2014-05-23

Fracking: Should India Dive into the Shale Boom?

-- a _kt75 | reprint

Download: Quarterly Notes on Sustainable Water Management - Q01/2014





The energy economics of the world is now at a crossroads, giving rise to a fiery debate among experts whether it will bring about a momentous change in the world’s strategic balance. The Ukraine crisis has given an impetus to it by threatening a cut in the supply of Russian oil and gas to Europe; the West is now on the lookout for an alternative source of energy. With the United States making rapid progress in the area of shale oil and gas technology, and several large-scale shale reserves being discovered in Western Europe and Latin America, dependence on hydrocarbon supplies from the Middle East and the Persian Gulf will decrease, which will ultimately lead to a lapse in big power involvement in the region. This has all come as a boon to American companies involved in the exploitation of shale resources, and they are leaving no stone unturned in sweeping away the impediments to their business expansion.
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Now the big question is whether India can take advantage of these technological advancements, as she also has commercially viable shale reserves.

Waiting for the next issue of the Quarterly Notes on Sustainable Water
Management - Q02/2014? Release: 1st July 2014.

In between, explore the previous issues or get the _kt75 | first reader to stay tuned.
But there is a flip side to the shale revolution. Environmentalists worldwide have protested against the exploitation of shale resources, arguing that it may cause serious ecological harm as the process involves use of poisonous chemicals. Even officials in India’s Ministry of Environment and Forests voiced opposition in inter-ministerial meetings convened to consider the draft policy on the use of shale technology. There are also allegations in the United States that many of these companies engaged in shale exploitation are not divulging their modus operandi, making it difficult to know the true extent of environmental impact.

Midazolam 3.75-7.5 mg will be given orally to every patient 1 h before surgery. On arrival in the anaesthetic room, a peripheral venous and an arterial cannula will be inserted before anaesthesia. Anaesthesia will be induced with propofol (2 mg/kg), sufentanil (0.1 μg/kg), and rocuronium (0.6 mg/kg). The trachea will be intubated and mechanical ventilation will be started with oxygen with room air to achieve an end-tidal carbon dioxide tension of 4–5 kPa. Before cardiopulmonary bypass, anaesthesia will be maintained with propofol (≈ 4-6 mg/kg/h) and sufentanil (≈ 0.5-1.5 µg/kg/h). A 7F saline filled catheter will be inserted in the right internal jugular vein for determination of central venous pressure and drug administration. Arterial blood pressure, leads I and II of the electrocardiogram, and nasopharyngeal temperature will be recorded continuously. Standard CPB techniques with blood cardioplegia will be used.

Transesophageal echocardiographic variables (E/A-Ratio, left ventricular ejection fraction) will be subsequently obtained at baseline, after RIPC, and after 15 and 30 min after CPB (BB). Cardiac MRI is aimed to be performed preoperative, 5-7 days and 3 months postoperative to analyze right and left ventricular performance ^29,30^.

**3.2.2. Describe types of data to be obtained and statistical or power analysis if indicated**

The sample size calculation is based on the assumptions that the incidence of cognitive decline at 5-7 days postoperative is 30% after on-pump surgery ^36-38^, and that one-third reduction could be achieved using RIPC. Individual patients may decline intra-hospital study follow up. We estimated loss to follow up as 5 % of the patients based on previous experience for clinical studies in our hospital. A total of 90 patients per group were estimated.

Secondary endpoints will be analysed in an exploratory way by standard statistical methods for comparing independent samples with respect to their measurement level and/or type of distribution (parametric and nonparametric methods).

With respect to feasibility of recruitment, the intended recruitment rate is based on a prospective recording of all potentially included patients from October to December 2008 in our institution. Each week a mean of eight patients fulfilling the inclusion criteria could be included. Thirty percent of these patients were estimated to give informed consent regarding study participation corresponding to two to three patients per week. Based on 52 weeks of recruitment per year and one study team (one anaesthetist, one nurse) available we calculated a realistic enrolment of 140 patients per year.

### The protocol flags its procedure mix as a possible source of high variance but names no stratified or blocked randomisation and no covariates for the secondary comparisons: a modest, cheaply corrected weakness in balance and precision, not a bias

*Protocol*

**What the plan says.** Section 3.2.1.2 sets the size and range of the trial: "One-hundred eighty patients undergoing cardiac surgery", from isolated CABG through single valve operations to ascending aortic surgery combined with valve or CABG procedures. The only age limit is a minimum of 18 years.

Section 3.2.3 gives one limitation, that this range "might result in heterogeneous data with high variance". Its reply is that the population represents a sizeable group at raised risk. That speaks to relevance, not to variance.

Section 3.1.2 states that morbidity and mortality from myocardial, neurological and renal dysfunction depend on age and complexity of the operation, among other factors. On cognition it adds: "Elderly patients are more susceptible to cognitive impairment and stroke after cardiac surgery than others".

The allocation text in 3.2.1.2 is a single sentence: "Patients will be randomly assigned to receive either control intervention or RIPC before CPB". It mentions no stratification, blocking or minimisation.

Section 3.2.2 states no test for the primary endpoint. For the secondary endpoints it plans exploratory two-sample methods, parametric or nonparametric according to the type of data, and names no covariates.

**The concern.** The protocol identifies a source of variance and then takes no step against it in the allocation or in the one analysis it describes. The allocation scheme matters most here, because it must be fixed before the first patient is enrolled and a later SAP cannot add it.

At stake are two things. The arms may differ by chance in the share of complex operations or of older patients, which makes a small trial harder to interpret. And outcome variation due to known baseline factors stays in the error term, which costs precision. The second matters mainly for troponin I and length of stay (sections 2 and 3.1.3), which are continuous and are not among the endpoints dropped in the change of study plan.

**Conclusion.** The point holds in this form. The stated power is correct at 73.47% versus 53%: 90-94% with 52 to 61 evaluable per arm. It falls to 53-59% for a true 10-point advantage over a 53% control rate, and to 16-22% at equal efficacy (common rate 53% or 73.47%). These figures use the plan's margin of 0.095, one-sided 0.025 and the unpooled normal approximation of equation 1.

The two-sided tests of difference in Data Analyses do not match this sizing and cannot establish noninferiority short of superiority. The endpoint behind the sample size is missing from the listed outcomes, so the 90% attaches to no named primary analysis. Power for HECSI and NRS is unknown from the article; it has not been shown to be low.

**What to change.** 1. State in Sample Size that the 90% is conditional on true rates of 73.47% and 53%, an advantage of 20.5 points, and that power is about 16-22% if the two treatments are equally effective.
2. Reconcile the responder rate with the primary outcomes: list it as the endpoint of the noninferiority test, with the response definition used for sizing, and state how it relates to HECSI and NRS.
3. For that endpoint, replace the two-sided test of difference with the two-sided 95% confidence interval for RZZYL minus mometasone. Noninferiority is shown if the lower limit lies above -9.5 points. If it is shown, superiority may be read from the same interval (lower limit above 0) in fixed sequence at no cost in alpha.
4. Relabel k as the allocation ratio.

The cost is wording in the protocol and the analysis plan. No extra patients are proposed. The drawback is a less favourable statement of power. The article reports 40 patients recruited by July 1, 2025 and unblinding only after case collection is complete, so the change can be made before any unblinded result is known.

More transparency can help if shale is to solve the world’s longstanding energy problems and geopolitical overreliance on the Middle East. Last year the World Bank was hopeful that oil prices would fall under $102 per barrel. Although the projection seemed a bit optimistic, it cannot be denied that the Western world has moved towards energy self-sufficiency, and the emerging energy situation may not be as bleak as it has been made out to be. While the US has been increasing its domestic crude oil production – recording a jump of 1.4 percent in 2012 – Canada is sitting on a massive reserve of two trillion barrels. Production has also been growing in various other Central and South American countries like Brazil, Columbia and Mexico. Read on ...